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Setting the mark once and for all

We have a problem. It’s not a new problem; it’s a long-held quandary that our industry has been grappling for years.

I’m talking about marking systems or, more specifically, the lack of a cohesive, comprehensive and enforceable marking system for precious metals.

While I have no doubt that local jewellers maintain the utmost integrity in their manufacturing processes, convincing customers of this integrity and gaining trust isn’t easy when an enforceable set of standards doesn’t exist.

I’ve owned a retail store for 19 years and I’m sure I’m not alone in noticing the increased difficulties of winning over consumers.

Let’s face it – in this digital age where everyone is becoming an ‘expert’ in their own right, jewellers need all the help they can get establishing trust.

It’s worrying that there appears to be little to no control over the standards of precious metal objects imported into Australia. These concerns were recently highlighted when the government announced it would impose anti-dumping measures on two exporters of Italian canned tomatoes.

On some levels, it may seem like a case of ‘buyer beware’ but there are serious implications for our industry – suppliers can be misled by dubious international operators with lower standards and controls, hurting the reputations of local businesses.

"When consumers can see who made an item and that this manufacturer complies with the Australian Standard, it offers a greater sense that the product is genuine, safe and reliable."

There are implications from the manufacturing side too or, more specifically, those performing repairs. Think of the damage that can be caused to businesses by unrepairable, sub-standard goods or attempted repairs that lead to the total destruction of a beloved piece of jewellery.

Some readers may be thinking, “But Tim, we have the Australian Standard in place that deals with marking precious metal objects and how those precious metals are alloyed.”

We do; however, the Australian Standard is essentially a voluntary code of conduct – it’s not enforceable and there are no serious measures that can be undertaken to prove products meet those standards.

Industry groups such as the Gold and Silversmiths Guild of Australia (Guild), of which I am currently president, and the Jewellers Association of Australia (JAA) set high standards for members. The Guild has created and upheld a high standard for marking precious metal objects made by its members since 1988 but the problem is that this pertains to no more than 200 members. Even though these standards are obligatory, 200 members is a small proportion of the industry.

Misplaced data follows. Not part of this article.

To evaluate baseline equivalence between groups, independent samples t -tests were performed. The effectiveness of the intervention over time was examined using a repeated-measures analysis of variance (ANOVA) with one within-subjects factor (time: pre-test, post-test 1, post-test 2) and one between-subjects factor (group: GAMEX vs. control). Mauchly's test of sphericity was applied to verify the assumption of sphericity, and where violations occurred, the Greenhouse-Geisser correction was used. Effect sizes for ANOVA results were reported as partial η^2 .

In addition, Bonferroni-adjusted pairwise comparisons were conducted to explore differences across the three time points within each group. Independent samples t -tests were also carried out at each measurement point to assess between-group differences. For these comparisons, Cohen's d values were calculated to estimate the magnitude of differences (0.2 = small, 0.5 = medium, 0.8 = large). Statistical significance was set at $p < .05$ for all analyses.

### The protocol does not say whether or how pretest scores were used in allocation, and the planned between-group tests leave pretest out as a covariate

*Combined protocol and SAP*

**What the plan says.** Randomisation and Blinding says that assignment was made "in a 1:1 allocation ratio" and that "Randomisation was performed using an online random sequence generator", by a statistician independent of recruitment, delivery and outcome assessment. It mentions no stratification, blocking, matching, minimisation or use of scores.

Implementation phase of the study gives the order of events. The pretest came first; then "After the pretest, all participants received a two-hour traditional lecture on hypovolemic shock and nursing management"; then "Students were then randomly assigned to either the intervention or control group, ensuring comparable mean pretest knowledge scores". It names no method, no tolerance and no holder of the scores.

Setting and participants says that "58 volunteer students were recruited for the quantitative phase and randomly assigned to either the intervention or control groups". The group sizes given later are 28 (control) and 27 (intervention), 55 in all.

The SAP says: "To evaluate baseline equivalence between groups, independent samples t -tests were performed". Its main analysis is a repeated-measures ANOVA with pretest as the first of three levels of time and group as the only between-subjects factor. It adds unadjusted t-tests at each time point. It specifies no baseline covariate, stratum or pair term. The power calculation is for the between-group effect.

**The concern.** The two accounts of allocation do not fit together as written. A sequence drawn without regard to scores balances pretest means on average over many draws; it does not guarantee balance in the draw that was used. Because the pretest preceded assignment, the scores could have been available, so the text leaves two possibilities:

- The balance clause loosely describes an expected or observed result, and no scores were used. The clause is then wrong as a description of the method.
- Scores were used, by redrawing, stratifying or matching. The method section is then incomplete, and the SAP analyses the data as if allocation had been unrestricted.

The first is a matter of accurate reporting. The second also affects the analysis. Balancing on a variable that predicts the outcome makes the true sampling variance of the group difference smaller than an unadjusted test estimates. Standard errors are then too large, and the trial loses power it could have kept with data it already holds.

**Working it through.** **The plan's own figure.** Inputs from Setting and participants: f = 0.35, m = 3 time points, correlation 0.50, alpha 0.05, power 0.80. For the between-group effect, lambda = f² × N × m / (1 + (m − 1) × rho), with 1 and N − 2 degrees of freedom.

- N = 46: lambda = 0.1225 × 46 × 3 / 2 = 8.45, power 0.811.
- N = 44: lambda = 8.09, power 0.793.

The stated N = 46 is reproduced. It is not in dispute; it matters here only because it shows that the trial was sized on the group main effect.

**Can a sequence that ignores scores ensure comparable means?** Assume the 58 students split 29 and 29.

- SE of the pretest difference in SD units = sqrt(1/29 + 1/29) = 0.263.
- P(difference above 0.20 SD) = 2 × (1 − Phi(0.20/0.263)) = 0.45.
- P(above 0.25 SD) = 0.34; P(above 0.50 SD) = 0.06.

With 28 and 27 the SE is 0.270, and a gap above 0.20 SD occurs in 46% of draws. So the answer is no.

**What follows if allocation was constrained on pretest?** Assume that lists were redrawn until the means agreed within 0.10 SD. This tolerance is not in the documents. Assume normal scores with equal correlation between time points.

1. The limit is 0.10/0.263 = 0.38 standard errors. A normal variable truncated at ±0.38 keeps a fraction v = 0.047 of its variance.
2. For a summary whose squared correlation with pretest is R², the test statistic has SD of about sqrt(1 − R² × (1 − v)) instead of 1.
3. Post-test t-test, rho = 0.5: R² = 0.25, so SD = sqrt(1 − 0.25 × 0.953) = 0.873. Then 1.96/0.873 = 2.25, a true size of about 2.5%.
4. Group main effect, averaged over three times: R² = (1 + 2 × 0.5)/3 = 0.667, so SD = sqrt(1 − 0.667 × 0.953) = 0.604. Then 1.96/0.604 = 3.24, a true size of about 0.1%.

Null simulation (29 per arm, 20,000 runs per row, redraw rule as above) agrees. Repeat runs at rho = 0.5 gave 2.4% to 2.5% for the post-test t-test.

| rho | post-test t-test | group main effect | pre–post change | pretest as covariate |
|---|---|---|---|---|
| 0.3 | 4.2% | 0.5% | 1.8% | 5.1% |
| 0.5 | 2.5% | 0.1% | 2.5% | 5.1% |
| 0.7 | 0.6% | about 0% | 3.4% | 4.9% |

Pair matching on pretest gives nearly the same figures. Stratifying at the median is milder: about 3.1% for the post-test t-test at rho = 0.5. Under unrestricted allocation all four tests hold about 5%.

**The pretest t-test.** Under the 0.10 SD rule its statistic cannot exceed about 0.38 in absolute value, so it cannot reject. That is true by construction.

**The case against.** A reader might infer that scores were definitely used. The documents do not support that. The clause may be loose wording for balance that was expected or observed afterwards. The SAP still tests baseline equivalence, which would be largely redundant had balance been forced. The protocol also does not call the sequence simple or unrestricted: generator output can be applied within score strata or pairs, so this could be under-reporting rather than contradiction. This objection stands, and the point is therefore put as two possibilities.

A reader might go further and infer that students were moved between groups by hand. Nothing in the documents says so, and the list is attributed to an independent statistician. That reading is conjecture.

I’m not entirely convinced there is a solution to these issues – certainly not a simple one – but I’ll have a go nonetheless.

We could try lobbying government to assist local industry in the same way that has been done with the tomato issue. Alternatively, we could look to the same group of industry organisations that managed to move the government into creating the current standards to develop more than just a voluntary code of conduct.

This would take a lot of willpower, coordination and cohesion on the part of our industry. It would also raise enforcement issues, associated costs and the battle over who takes overall responsibility for policing such standards. Perhaps this role could lie in the hands of a subsidiary arm of the ACCC or a stand-alone organisation with ties to ministries involved in industry, manufacturing and trade?

It’s a complex issue and perhaps the simplest, most effective action we can take right now is to inform and educate consumers on the Australian Standard. We all listen to the consumers; we go out of our way to provide what they want. If the Australian consumer is informed and starts asking for precious metal objects that meet the Australian Standard and rejecting those that don’t then it will send a very strong message to businesses that choose not to comply with the code.

Reinforcing consumer confidence is key.

The Guild not only enforces the standards in its membership constitution but also records all marks that members use on their pieces. When consumers can see who made an item and that this manufacturer complies with the Australian Standard, it offers a greater sense that the product is genuine, safe and reliable. Such peace of mind is worth a mint!

If we don’t take action now, I see the industry losing the respect and trust of the consumer, especially at the retail end. At the very least, we’ll all have to work a lot harder to retain that trust if changes aren’t made in the future.


Name: Tim Peel
Business: Silvermist Studio
Position: Managing director
Location: Healesville, VIC
Years in the industry: 26



















Tuesday, 23 October, 2018 11:20pm
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